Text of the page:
Para-Nordic skiing world cup kicks off at CNC
Thursday, Dec 07, 2017 06:00 am
Canmore skier Brittany Hudak knows the crowd will be loud at the 2017 Para-Nordic World Cup Skiing races, which run Dec. 8-18 at the Canmore Nordic Centre. Much of the noise will come from her mother, Rhonda.
“My parents haven’t been to many of my races. My mom is quite loud, so I am sure I will hear her,” Hudak said. “When I race, it’s easy to tune her out. After the races may be another story.”
Hudak will be a Canadian favourite over the 10-day event, which has attracted one of the biggest fields in Para-Nordic skiing history. About 177 of the world’s best Para-Nordic ski athletes will compete in sit-ski, standing and visually impaired races, beginning with cross-country ski races Dec. 9-10 at the Nordic Centre. The races are free to watch, and the best chance to see Para-Nordic athletes up close before they head to the Paralympics.
The races will also feature a large contingent of athletes from Russia who are trying to qualify for the Paralympics. In Canmore, they will race as neutrals, following sanctions by the IPC imposed last year.
Hudak has two top-five finishes to her name at world championships, and finished fourth in the women’s standing cross-country ski race at the 2014 Sochi Olympics. She shocked herself with that result, and has come back even stronger this season.
“After Sochi, it’s four years, but after you set your goals, it goes by a little too fast,” Hudak said.
She was born missing part of her left arm and grew up in an active household. Her mother was a rodeo champion and encouraged her to try track and field, basketball, badminton and other sports. But she discovered cross-country skiing after a chance meeting with Canadian para-ski legend Colette Bourgonje at a Canadian Tire where Hudak was working at the time.
In Canmore, she’s excited to share her sport with friends and family.
“I hope we get a nice crowd. Having familiar faces in the crowd will be nice,” Hudak said. “People should expect to see diversity, and different ability levels. The first time I saw sit-skiers take corners on one ski – it’s pure entertainment. I hope people take the time to watch, and be inspired by it.”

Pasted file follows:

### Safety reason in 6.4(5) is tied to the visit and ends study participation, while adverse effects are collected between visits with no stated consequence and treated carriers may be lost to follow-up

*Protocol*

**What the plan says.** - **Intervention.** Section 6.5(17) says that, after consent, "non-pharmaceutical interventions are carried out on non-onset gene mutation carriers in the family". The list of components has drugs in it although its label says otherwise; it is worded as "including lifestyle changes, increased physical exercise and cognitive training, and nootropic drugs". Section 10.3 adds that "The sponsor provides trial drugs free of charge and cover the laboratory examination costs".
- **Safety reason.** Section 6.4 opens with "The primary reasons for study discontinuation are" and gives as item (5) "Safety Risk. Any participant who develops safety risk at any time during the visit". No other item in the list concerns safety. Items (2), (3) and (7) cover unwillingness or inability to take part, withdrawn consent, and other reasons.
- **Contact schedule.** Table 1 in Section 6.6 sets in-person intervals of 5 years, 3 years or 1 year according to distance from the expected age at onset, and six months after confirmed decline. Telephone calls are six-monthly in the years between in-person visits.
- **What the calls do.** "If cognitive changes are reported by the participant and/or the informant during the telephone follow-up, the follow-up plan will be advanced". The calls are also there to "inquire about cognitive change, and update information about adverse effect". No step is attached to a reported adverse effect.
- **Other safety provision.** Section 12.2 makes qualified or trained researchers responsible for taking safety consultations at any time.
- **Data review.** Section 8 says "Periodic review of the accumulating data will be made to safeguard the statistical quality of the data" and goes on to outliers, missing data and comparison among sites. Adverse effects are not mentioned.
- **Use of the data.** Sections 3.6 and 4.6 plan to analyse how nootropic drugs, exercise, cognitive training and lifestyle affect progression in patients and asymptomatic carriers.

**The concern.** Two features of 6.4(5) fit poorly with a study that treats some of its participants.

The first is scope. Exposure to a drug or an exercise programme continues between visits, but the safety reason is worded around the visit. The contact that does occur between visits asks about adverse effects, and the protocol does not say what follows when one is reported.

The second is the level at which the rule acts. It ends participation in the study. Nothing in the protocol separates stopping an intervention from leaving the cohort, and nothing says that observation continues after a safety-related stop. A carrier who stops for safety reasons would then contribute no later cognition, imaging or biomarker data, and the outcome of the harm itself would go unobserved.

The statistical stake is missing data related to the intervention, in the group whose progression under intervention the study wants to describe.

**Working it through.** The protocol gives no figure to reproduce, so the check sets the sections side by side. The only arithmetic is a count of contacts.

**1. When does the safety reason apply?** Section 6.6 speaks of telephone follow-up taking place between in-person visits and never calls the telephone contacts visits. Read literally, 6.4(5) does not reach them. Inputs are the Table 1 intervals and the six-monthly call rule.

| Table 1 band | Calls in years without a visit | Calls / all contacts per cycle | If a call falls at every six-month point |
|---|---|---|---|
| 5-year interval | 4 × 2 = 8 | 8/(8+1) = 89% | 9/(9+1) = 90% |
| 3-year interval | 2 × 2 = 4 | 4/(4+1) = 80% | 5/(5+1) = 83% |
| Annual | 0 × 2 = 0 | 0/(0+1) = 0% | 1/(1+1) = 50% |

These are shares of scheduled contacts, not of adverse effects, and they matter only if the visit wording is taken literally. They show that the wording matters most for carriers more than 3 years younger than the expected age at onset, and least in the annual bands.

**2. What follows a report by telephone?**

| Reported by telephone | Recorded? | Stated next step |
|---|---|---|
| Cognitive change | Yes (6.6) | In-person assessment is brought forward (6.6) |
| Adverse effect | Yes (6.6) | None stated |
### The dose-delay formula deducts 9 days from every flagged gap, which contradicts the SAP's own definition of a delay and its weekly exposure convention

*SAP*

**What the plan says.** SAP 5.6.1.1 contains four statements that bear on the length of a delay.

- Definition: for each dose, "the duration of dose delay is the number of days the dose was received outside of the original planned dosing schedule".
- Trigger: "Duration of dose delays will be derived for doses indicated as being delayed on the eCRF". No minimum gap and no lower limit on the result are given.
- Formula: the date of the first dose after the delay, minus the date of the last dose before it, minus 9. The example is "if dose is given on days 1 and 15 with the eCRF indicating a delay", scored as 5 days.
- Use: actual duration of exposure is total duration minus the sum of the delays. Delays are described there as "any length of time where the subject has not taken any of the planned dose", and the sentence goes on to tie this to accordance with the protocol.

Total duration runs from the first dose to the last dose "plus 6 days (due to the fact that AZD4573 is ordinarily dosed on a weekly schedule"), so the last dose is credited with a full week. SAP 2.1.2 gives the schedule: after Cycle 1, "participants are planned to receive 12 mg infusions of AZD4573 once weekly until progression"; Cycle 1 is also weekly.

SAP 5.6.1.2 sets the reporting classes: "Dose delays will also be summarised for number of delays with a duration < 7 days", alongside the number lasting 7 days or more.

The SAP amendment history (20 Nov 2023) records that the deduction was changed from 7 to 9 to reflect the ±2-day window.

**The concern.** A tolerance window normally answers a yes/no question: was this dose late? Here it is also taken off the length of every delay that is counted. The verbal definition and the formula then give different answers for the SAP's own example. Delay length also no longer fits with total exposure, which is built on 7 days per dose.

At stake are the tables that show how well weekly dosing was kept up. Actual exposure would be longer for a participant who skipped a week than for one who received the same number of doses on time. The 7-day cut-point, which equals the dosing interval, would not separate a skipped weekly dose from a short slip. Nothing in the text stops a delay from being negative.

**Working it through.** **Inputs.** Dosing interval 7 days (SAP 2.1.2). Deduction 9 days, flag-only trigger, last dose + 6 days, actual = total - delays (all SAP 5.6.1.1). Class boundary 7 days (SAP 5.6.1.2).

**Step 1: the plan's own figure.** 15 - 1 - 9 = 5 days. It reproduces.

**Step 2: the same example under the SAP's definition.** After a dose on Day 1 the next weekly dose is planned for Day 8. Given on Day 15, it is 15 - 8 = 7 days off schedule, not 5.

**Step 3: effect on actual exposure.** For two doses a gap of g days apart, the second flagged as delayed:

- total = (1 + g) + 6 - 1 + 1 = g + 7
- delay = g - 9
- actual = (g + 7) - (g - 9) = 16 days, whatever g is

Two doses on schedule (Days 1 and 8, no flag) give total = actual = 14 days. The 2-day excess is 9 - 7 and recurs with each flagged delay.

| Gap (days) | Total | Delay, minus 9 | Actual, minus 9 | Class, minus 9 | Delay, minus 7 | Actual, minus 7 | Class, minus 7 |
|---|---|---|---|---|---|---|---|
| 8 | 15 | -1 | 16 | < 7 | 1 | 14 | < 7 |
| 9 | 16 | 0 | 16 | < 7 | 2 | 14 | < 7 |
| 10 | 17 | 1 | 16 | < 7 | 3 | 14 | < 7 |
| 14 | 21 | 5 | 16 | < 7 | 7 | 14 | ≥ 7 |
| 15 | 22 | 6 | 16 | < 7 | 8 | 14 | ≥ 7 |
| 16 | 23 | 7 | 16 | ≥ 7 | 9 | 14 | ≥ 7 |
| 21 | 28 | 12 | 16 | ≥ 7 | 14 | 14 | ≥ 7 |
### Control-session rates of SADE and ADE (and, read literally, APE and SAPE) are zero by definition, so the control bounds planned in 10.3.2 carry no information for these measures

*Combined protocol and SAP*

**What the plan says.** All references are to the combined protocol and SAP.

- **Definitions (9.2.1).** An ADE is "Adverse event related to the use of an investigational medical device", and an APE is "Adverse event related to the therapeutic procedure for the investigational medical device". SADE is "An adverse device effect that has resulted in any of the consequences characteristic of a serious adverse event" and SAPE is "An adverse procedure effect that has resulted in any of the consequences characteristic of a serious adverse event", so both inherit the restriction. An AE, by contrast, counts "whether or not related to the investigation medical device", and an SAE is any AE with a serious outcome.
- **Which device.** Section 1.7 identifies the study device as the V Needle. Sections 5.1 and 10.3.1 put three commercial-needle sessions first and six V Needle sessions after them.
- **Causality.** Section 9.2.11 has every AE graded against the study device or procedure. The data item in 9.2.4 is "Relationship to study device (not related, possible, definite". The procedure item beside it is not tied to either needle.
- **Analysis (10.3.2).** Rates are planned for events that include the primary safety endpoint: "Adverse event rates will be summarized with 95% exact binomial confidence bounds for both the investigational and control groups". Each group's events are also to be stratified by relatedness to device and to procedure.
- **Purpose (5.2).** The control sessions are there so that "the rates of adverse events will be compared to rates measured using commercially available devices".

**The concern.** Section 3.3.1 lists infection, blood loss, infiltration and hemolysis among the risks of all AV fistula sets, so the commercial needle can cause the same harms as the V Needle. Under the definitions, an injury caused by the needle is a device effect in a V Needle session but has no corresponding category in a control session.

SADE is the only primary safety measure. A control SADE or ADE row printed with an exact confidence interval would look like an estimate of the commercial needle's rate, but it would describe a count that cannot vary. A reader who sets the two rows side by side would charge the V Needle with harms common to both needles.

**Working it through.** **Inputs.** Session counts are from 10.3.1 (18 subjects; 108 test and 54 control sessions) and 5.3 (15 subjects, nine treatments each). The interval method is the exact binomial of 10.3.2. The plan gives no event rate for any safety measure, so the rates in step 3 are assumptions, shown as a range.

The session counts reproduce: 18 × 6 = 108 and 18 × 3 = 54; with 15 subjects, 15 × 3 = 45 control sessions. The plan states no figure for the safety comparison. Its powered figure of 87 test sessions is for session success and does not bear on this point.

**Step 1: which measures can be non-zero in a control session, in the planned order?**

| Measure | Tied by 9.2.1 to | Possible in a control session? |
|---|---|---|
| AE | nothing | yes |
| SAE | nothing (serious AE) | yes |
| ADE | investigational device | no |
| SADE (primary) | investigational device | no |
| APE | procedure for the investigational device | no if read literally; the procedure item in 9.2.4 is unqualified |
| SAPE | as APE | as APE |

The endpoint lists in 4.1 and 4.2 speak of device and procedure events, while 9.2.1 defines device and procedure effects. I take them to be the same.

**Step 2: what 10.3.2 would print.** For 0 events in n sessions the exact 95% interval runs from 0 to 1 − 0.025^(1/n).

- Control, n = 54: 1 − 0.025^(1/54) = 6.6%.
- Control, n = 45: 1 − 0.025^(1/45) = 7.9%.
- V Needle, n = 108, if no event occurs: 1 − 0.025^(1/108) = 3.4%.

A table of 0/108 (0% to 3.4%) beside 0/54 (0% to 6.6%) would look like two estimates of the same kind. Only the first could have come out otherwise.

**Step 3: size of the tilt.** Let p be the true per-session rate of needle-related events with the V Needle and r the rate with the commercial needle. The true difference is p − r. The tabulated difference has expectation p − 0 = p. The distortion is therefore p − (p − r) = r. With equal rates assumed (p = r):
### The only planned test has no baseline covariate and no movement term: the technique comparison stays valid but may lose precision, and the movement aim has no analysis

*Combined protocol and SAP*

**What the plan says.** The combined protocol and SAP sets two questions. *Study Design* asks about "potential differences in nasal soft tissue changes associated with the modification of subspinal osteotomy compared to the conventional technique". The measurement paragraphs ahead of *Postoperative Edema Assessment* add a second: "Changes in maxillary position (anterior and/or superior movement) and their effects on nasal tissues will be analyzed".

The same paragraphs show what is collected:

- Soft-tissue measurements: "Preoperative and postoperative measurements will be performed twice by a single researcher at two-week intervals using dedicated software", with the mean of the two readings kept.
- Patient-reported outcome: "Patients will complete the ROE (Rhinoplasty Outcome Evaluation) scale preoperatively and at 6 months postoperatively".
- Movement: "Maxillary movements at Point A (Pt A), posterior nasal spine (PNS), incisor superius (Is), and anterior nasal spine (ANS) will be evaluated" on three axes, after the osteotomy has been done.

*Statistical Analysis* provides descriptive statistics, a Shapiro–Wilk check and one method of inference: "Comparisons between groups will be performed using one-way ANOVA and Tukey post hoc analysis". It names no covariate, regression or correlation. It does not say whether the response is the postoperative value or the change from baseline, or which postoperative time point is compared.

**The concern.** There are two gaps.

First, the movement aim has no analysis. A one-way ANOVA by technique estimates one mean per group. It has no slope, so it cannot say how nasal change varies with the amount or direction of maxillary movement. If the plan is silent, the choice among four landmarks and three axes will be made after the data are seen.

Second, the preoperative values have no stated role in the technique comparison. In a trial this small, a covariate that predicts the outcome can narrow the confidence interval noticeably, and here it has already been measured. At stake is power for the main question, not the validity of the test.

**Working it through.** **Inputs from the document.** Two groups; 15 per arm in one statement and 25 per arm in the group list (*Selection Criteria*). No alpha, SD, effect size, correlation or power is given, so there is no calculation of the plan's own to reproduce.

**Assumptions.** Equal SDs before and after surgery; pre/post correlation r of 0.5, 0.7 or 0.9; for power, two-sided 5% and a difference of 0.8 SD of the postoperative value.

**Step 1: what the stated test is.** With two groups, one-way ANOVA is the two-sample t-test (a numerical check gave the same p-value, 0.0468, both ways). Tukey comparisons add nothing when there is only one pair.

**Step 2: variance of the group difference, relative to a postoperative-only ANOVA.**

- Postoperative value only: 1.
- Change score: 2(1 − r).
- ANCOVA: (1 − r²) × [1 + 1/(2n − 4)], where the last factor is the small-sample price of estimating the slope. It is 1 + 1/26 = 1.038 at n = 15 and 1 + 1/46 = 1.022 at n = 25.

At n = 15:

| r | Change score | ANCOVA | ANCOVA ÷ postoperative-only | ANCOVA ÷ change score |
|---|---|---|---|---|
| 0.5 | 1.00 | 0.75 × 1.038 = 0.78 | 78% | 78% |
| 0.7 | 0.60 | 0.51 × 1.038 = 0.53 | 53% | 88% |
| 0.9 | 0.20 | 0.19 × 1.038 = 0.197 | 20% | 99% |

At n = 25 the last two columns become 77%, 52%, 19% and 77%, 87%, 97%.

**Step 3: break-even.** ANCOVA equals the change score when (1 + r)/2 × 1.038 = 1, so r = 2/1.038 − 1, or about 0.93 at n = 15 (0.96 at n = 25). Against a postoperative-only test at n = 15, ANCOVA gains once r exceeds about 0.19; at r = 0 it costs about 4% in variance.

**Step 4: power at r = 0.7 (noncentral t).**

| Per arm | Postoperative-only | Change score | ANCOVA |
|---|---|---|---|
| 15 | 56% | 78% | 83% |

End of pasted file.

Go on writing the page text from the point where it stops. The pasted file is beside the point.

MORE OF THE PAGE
Sit-skier Collin Cameron will be another athlete to watch in Canmore. Cameron won gold in the sprint race last year in PyeongChang, and is on the hunt for more. Growing up in Muskoka, Ont., Cameron is still new to the sport, having transitioned from recreational sledge hockey to cross-country skiing. He still works full time for a transportation company in Sudbury, but has ramped up training this year.
“I’ve learned tonnes,” Cameron said. “I learned so much from world championship races in Germany. That led to my first podium in the South Korea sprint race.”
Cameron was born with arthrogryposis, a congenital neuromuscular disorder which causes muscle shortening. He grew up playing soccer, badminton and road hockey, and grew more competitive after moving to Sudbury.
He’s targeting the sprint podium again, and wants to rank in the top 10 for distance races.
Mark Arendz will also race in Canmore. A heavy favourite in PyeongChang, Arendz has recently entered several able-bodied ski and biathlon races at the NorAm and Alberta Cup level, and performed admirably. That’s no surprise, considering the27-year-old won five medals at the 2017 World Para Nordic Skiing championships, and is preparing for his third Paralympic games.
“The races have been good, overall. I’m happy with the shape I’m in. The races have had learning experience, and shown things to clean up for this world cup and PyeongChang,” Arendz said.
Arendz lost his left arm in a farming accident at the age of seven, as he attempted to load corn into an auger. He soon grew interested in biathlon after watching the 2002 winter Olympics.
Racing at home is a treat for Arendz as he loves to show off his training ground to the rest of his competitors, and he can’t wait to see friends and family on course.
Competition begins with three days of cross-country ski racing, running from Dec. 9-12. Para biathlon races then begin on Dec. 14, and continue until Dec. 17.
For more details, visit www.albertaworldcup.com.
A VIP celebrity event is also open to the public Friday (Dec. 9) at 3:30 p.m., where top local athletes and VIPs will race one another in sit-ski, standing and visually impaired races.